Unravelling DNA to create a new generation of topologically active materials
By combining our knowledge of polymer physics and molecular biology, scientists can craft DNA-based soft materials that can change properties over time.
DNA is essentially a long polymer consisting of four different types of monomers – the nucleotides A, T, C and G, which stack together into base pairs. Like all polymers, DNA chains can get entangled at high concentrations. In fact, they get so tied up that a single human cell can store up to 2m of DNA crammed into its nucleus, an object just 10μm in size.
If DNA molecules stayed horribly entangled, there would be a problem: it would be impossible for chromosomes – long pieces of DNA containing millions of base pairs – to be constantly read and copied. And if that didn’t happen, cells would be unable to make proteins and multiply. Nature has got round this problem by “engineering” special proteins that can change DNA’s shape, or “topology”, to get rid of the entanglements.
Dr Davide Michieletto, who is based in the School’s Institute for Condensed Matter and Complex Systems claims that DNA’s ability to morph its architecture means that it behaves a bit like soap:
The link between DNA and soap is certainly surprising. But by combining our knowledge of polymer physics and molecular biology, we can exploit this soapy feature to craft DNA-based soft materials that change topology over time. And by tweaking their topology, we can control their physical properties in unusual ways.
Soaps consists of “amphiphilic” molecules, one part of which loves water and another part that hates it. These molecules don’t exist in isolation but group together to form structures, known as “micelles”. At low concentrations, they are usually spherical, but at higher concentrations, the molecules can form long, tube-like structures, with the water-hating parts of the molecules facing inside.
These elongated, multi-molecule objects do strange things at high concentrations. In particular, just like DNA, they get entangled, increasing the fluid’s friction and making it harder to deform. In fact, the entanglements between worm-like micelles are what give soap, shampoo, face cream or hair gel that pleasant, smooth hand-feel.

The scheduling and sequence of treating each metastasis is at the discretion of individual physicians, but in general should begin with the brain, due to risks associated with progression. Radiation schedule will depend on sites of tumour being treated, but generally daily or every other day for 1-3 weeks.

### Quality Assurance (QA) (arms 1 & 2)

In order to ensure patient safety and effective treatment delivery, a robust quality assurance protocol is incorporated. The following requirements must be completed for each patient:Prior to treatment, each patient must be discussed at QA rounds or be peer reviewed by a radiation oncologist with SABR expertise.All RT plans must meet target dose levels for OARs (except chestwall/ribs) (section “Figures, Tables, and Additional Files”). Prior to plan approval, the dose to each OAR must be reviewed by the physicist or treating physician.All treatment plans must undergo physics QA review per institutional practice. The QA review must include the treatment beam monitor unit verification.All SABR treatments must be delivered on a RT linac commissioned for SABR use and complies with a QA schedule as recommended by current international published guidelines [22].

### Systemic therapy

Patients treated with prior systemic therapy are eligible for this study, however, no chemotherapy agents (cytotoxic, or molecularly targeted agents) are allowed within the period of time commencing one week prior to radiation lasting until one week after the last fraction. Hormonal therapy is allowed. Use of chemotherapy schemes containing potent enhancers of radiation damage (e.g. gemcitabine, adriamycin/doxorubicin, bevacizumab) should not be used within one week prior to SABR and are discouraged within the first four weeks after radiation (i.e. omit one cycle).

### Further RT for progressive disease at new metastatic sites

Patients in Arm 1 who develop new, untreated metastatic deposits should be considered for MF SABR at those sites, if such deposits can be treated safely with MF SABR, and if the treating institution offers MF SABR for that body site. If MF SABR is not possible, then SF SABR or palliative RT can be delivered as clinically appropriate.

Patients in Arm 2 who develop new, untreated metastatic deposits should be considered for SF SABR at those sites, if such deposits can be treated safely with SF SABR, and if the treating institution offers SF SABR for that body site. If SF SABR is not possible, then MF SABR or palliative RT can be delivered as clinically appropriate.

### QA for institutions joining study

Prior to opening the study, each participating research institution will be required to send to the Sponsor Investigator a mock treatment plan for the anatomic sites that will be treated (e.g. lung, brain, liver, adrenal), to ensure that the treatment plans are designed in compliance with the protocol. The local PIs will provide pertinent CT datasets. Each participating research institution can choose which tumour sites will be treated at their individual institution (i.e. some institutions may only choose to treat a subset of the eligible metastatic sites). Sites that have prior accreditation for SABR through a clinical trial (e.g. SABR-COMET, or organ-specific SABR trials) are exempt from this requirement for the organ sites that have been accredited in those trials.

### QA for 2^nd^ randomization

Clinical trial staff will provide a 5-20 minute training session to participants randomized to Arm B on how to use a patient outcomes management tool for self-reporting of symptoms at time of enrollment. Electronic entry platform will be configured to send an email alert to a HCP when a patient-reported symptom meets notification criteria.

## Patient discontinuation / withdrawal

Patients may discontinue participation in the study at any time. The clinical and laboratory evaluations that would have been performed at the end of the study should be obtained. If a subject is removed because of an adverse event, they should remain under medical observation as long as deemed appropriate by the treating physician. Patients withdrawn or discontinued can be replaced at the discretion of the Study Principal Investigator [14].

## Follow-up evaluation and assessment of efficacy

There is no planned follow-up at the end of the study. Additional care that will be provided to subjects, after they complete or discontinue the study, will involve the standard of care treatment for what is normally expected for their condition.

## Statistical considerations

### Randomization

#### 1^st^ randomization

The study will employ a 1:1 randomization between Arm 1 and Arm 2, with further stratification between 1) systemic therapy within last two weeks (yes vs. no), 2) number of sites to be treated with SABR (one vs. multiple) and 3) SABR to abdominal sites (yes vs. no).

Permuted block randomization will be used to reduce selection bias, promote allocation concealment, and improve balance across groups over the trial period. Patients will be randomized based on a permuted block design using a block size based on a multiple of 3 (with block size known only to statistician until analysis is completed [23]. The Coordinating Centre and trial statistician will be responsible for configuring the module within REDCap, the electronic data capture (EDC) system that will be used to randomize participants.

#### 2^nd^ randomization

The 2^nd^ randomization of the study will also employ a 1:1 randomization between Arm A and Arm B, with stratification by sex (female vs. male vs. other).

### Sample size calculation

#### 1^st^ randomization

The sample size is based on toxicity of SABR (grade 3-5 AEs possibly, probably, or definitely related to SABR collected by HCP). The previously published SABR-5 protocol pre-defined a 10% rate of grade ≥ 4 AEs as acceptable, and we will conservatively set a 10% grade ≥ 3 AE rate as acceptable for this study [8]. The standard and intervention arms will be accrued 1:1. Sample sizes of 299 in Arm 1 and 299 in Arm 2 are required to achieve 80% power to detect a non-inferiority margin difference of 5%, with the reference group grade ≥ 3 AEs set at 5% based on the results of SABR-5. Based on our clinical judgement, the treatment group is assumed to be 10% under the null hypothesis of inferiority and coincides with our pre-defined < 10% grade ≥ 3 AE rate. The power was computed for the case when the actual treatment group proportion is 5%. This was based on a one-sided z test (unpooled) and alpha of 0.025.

Just like DNA, worm-like micelles can also disentangle themselves by constantly getting broken up and glued back together again with a new topology. But there’s one big difference: the DNA inside cells needs to preserve its genetic sequence otherwise cells might die or diseases could be triggered. In soap, there’s no precise sequence of monomers in micelles so they can be put back together in any order. This has a fundamental impact on how topological operations are performed on DNA: they have to happen at the right place and the right time.
To break DNA you need “restriction enzymes”, which cut the chain only where a certain DNA sequence is recognized. Topoisomerase proteins, meanwhile, have to be precisely positioned at certain locations on chromosomes where entanglements and mechanical stress often accumulate. Similarly, when two pieces of DNA reconnect and recombine – the process is tightly regulated in space and time to avoid aberrant chromosomes in cells. It’s almost as if DNA (thanks to proteins) behaved as a smart worm-like micelle.
Davide is definitely not the only person to see the potential of DNA as an advanced polymer, rather than just as genetic material. Over the last two decades, researchers have developed lots of new, DNA-based materials, such as hydrogels and nano-scaffolds, that could, for example, grow bones, tissues, skin and cells, using the unique properties of DNA to encode information.
What excites me about this line of research is that solutions of DNA, functionalized by the presence of proteins that can change DNA’s topology in time, may yield novel “topologically active” complex fluids that respond to external stimuli. For example, adding restriction enzymes that can cut the DNA at specific sequences could allow stiff and robust DNA-based scaffolds to be degraded as soon as they are no longer needed.
At the same time, adding topoisomerase to an ensemble of DNA plasmids (circular DNA) can create a gel, in which the rings of DNA are joined together like the rings on the logo of the modern-day Olympic Games. These “Olympic gels” have proved very difficult to synthesize chemically in the lab despite decades of trying, yet nature has been doing so for millions of years.
Apart from their intrinsic scientific interest, studying such biological structures will also help scientists design a new generation of self-assembled topological materials. These complex, DNA-based materials hold great technological promise, but to make progress, multidisciplinary teams of physicists, chemists and biologists are required.
We still need more top-quality journals that recognize high-value interdisciplinary research of this kind, while research centres that cut across traditional academic disciplines will be vital too. It is an exhilarating field to be in, where everyone – no matter where they are in their career – learns something new every day. My hope is that in 10 or 20 years’ time, scientists who are starting out in their careers will no longer feel obliged to explore only one specific discipline or to choose between theoretical and experimental work. Instead, it would be great if they could simply satisfy their scientific curiosity no matter what background they are from. For if they do that, who knows what we might find next?